In September 2018, we published an article regarding the retrospective changes proposed to residential off-the-plan sunset clauses under the Sale of Land Amendment Bill 2018 (Bill). The Bill, amongst other things, regulates how a vendor may terminate an off-the-plan contract on the grounds that a sunset date for registration of the plan of subdivision has lapsed.
The Bill, which came out of the Andrews Labor Government’s broader consumer property law review in 2016/2017, has been reintroduced into the Legislative Assembly and received its second reading speech on 21 March 2019. Its passing as law now appears imminent.
Sunset date termination restrictions
The terms of the Bill that has been reintroduced to Parliament in 2019, are almost identical to the 2018 Bill. To re-cap from our previous article, a vendor will be required to undertake the following steps before it can exercise its sunset date termination right:
- The vendor must obtain the purchaser’s prior written consent.
- A contract may only be rescinded under a sunset clause if the plan of subdivision has not registered, or an occupancy permit has not yet issued.
- The vendor must provide the purchaser with at least 28 days’ notice and the notice must set out reasons why the vendor is proposing to rescind the contract and the reason for the delay in either obtaining registration of the plan or issuing of the occupancy permit.
- A purchaser is not required to accept the vendor’s proposed rescission. The only avenue available to the vendor if the purchaser does not accept is to apply for an order from the Supreme Court.
- The Supreme Court may make an order permitting the vendor to rescind the contract if it believes it is ‘just and equitable in all the circumstances.’ The Bill sets out various items which the Court may consider in determining whether to make this order.
Other changes by the Bill
There are a number of other notable changes introduced by the Bill, including the following:
Increased vendor disclosure requirements when selling land
The Bill increases a vendor’s disclosure obligations under the Sale of Land Act 1962 (Vic) (SLA). It will be an offence for a person to ‘knowingly’ (previously ‘fraudulently’) conceal a material fact with the intention of inducing any person to buy land. This obligation is in addition to the prescribed list of disclosure items contained in S32 of the SLA.
The records of Parliament’s debate over the Bill reveal that the Government was concerned about disclosure of certain facts regarding a sale of a property, such as its history of the site of a homicide, or its past use as a site on which illicit drugs were manufactured. However, does the reference to ‘knowingly’ rather than ‘fraudulently’ go further and capture, for example, contamination that a vendor considers may be present at a development parcel?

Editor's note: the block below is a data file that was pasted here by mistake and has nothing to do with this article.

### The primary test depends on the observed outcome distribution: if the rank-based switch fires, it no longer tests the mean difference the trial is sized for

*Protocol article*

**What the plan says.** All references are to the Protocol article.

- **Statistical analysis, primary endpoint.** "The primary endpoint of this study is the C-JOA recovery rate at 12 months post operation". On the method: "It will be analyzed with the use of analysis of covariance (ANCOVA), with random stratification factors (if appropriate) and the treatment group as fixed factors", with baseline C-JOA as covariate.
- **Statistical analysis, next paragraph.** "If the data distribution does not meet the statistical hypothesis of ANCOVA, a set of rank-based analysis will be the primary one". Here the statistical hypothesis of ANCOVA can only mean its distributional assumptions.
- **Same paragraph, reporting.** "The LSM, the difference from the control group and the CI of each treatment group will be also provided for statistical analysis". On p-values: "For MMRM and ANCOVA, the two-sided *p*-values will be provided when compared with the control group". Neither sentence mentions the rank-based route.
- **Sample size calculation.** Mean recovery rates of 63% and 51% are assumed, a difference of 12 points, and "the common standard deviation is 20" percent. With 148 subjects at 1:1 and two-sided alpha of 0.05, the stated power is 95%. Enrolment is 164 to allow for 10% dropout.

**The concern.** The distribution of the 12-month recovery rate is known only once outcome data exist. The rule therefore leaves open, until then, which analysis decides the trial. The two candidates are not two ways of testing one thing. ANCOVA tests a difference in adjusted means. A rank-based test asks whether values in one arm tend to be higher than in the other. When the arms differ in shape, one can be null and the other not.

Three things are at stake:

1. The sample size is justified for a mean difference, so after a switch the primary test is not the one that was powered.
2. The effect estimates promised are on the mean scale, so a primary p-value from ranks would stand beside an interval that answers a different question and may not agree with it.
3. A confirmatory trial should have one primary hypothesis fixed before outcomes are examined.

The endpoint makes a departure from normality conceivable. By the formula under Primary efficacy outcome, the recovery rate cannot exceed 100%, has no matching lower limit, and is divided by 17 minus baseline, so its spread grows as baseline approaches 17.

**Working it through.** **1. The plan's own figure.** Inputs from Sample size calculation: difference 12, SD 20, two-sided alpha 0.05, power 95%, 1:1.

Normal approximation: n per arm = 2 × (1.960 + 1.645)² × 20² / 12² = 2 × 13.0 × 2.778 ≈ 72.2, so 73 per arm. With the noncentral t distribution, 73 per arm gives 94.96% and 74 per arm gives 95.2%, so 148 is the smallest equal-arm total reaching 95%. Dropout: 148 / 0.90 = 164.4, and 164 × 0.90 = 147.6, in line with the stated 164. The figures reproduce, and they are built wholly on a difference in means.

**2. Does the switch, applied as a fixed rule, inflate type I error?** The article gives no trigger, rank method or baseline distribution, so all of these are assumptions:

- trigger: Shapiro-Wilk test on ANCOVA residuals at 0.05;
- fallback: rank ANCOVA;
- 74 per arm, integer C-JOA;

It is intended that the Director of Consumer Affairs may make guidelines to help vendors of land and estate agents understand what is likely to be a material fact. What is clear is the increased level of thought and analysis that will be required when selling land to identify any material facts which should be disclosed, particularly before any guidelines are issued by the Director of Consumer Affairs.
Rent to buy restrictions
In a challenging market, clients are considering a number of different ways to realise income, particularly where they hold larger quantities of residual stock. One model which may be appropriate in limited circumstances is for a purchaser to rent a dwelling for a period of time before purchasing the dwelling. That model typically involves a residential tenancy agreement coupled with an option to purchase, with rental payments being set off against the purchase price on settlement.
The Government considers that rent to buy arrangements pose significant risks for consumers, particularly if a purchaser/tenant falls behind with rent and has its agreements terminated, or cannot afford to settle, forfeiting potentially considerable sums to the vendor.
As a result, the Bill prohibits rent to buy arrangements unless one of the parties is the Director of Housing or a registered housing association, or the arrangements comply with guidelines yet to be issued by the Government. Assuming the guidelines are issued shortly, watch out for an update on those rent to buy arrangements that will be acceptable in the next edition of The Lot.
The Bill will amend the SLA to prohibit the use of terms contracts absolutely for residential land sales (other than agricultural land) under a monetary threshold that is yet to be prescribed in regulations made under the SLA.
As a reminder, a terms contract of sale is, broadly, a contract of sale under which the purchaser is:
- obliged to make two or more payments (other than a deposit or final payment) to the vendor after contract execution and before it is entitled to take a transfer of the land; or
- entitled to possession of the land before it becomes entitled to take a transfer of the land.
The SLA currently imposes additional requirements on a vendor and purchaser if they intend to enter into a terms contract.
The Government’s consumer property law review identified concerns that terms contracts could be used to take advantage of vulnerable purchasers who could not access conventional mortgage finance. Those purchasers may be able to sign up to a terms contract and afford to make some, but not all, instalment payments and might, as a result, forfeit all instalments paid if they could not settle.
The Government did note that terms contract arrangements may be appropriate and useful for the sale of commercial high value residential and agricultural land. We anticipate the monetary threshold should be sufficient to allow these arrangements to continue.